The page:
• Training Efficiently  …Strength Training revolves around my fingers, because they are the single most important factor in climbing performance.  I work my fingers first, but not for long.  When the intensity is right (really high), my fingers can only handle about an hour of work (or, about 18 ~60 second sets of deadhang repetitions, with 3 minutes rest between sets).  Once my fingers are worked, I perform a modest amount of pull muscle, upper arm, and shoulder exercises.   Read more…
  • Get ’em While They’re Hot!  The Rock Prodigy Training Center is now available for purchase from Trango’s website!  The initial manufacturing run produced a modest number of units, so order right away if you want to be the first climber on your block to have one.  This ground-breaking hangboard was designed by me, with help from my brother Mike and Lamont Smith.  In my humble opinion, this is the best hangboard on the market, and is a big leap forward in hangboard design.  This board will help beginners unlock the amazing power of hangboard training, by eliminating the top barriers to hangboarding and starting them on the fast-track to finger strength.  Read more… 
  • Beating the Heat – Tips on Training Through Summer Temps  Almost like clockwork, every year I find myself struggling to hangboard through the month of August, seemingly the hottest month of the year.  In order to be fit in time for prime Fall sending conditions, most of us will need to do some form of training in late summer, when conditions are far from ideal.  Some might wonder, why does it matter how warm it is, after all, its only training.  The primary reason is that training in warm environs can trash your skin.   Read more…
  • Training Intensity  Strength Training:  This phase can be tricky because its not black or white.  Let’s assume that we are following a strength building regimen that involves different “exercises”, each with multiple “sets” of a varying number of “reps”.  Each individual “exercise” should be done to failure or very near failure, implying 100% intensity.  However, it is unlikely you can achieve failure at the last rep of the last set if you give 100% intensity to each prior rep.  Generally your intensity should ramp up as you work through the sets.  I generally use 3 sets for a given exercise, so the first set will be around 80% intensity.  Read more…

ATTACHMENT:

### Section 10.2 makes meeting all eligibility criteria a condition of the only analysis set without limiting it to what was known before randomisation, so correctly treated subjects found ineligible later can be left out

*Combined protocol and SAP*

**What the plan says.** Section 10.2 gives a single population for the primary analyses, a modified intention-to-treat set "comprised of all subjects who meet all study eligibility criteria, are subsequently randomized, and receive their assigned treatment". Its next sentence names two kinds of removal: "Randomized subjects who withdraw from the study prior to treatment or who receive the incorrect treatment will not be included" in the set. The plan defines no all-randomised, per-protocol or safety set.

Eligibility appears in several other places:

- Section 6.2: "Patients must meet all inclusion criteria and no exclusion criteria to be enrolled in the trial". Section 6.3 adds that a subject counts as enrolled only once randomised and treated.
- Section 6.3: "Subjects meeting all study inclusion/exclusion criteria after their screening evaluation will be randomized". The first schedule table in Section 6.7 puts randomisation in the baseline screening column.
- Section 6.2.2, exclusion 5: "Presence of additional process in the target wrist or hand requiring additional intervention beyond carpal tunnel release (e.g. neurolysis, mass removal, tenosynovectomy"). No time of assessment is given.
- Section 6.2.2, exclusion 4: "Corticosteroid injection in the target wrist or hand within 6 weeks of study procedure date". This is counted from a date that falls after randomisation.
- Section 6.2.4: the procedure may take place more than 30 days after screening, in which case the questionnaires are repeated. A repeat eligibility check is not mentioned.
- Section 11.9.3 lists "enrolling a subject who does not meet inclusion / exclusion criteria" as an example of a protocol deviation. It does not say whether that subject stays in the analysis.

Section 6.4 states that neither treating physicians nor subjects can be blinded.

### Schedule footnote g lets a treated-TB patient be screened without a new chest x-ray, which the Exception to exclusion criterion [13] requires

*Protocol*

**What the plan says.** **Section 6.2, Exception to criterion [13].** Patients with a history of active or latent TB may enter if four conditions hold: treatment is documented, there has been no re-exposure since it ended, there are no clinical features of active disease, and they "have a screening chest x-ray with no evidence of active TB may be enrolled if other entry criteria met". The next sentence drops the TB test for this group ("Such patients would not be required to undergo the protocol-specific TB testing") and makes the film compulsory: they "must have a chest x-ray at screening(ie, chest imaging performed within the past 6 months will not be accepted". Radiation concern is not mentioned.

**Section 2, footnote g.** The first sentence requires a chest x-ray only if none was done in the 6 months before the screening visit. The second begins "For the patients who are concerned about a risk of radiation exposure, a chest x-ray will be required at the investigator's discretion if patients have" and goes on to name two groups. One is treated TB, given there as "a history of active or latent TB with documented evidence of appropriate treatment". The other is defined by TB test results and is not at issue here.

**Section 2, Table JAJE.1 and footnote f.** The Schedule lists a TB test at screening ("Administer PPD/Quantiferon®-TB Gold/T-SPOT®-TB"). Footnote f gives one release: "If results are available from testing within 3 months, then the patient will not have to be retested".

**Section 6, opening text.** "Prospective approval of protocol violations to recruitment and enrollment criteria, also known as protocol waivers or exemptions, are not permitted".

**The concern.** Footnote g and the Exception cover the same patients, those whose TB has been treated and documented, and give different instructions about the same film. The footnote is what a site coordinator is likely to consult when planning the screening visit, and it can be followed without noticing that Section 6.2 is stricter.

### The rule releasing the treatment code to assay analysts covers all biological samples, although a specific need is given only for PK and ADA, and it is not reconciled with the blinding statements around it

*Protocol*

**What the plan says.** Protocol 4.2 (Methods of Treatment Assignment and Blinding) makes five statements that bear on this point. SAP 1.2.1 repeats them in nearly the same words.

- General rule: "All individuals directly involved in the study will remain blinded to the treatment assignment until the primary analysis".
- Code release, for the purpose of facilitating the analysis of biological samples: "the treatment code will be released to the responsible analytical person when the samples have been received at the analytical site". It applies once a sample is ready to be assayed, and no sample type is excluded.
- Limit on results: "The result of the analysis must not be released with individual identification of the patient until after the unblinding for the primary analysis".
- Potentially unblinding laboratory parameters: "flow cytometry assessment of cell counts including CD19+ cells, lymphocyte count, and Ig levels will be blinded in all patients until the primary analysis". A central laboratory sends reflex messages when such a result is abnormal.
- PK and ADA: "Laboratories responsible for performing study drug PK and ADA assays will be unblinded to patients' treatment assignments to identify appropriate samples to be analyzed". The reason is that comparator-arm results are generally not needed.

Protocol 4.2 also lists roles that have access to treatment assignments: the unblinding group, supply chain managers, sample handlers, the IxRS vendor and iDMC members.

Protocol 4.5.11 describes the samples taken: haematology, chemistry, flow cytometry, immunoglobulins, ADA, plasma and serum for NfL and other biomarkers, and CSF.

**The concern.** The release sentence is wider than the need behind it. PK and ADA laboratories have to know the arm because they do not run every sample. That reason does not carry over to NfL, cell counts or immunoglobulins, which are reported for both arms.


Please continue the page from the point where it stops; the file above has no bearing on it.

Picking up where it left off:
If you have questions or comments about Strength Training, please post them on the RCTM Forum. We will try to respond as soon as possible.

13 thoughts on “Strength

  1. Hi Mike & Mark
    When do you know that it’s time to move away from a strength/hypertrophy stage?

    I’m in the midst (8th session and 4th week) of my Hangboard stage. Originally I planned on doing 10-14 or so workouts in 4 weeks, but with my job as an arborist pulling brush and logs, I need to be flexible with my routines. I’m still successfully adding weight and seeing a noticible improvement in my indoor/outdoor performance, and I am a little behind schedule on my workouts, should I move on to campusing after 4-5 weeks like most everyone else seems to or just keep chugging along till I get 12-14 workouts/stop making gains?

    Background level: 23 years old, 5+ years climbing. I primarily climb at Smith, highest RP 12c.
    Thanks for your time!
    Jon

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    • Jon,

      If you’re new to hangboard training it can be difficult to determine the ideal time to end the Strength Phase. With experience, you should be able to look back on your records from previous seasons and see where you’re sitting on your progress curve. I typically shoot for 10 workouts, but I will do one more or less depending on how the phase is going. For example, today I did my 7th hangboard workout of this phase, and I’m already at or above my personal best on 4 of 6 grips. That tells me I’m “ahead of schedule”, so I can expect to plateau earlier than usual, so I may elect to do only 9 workouts this season.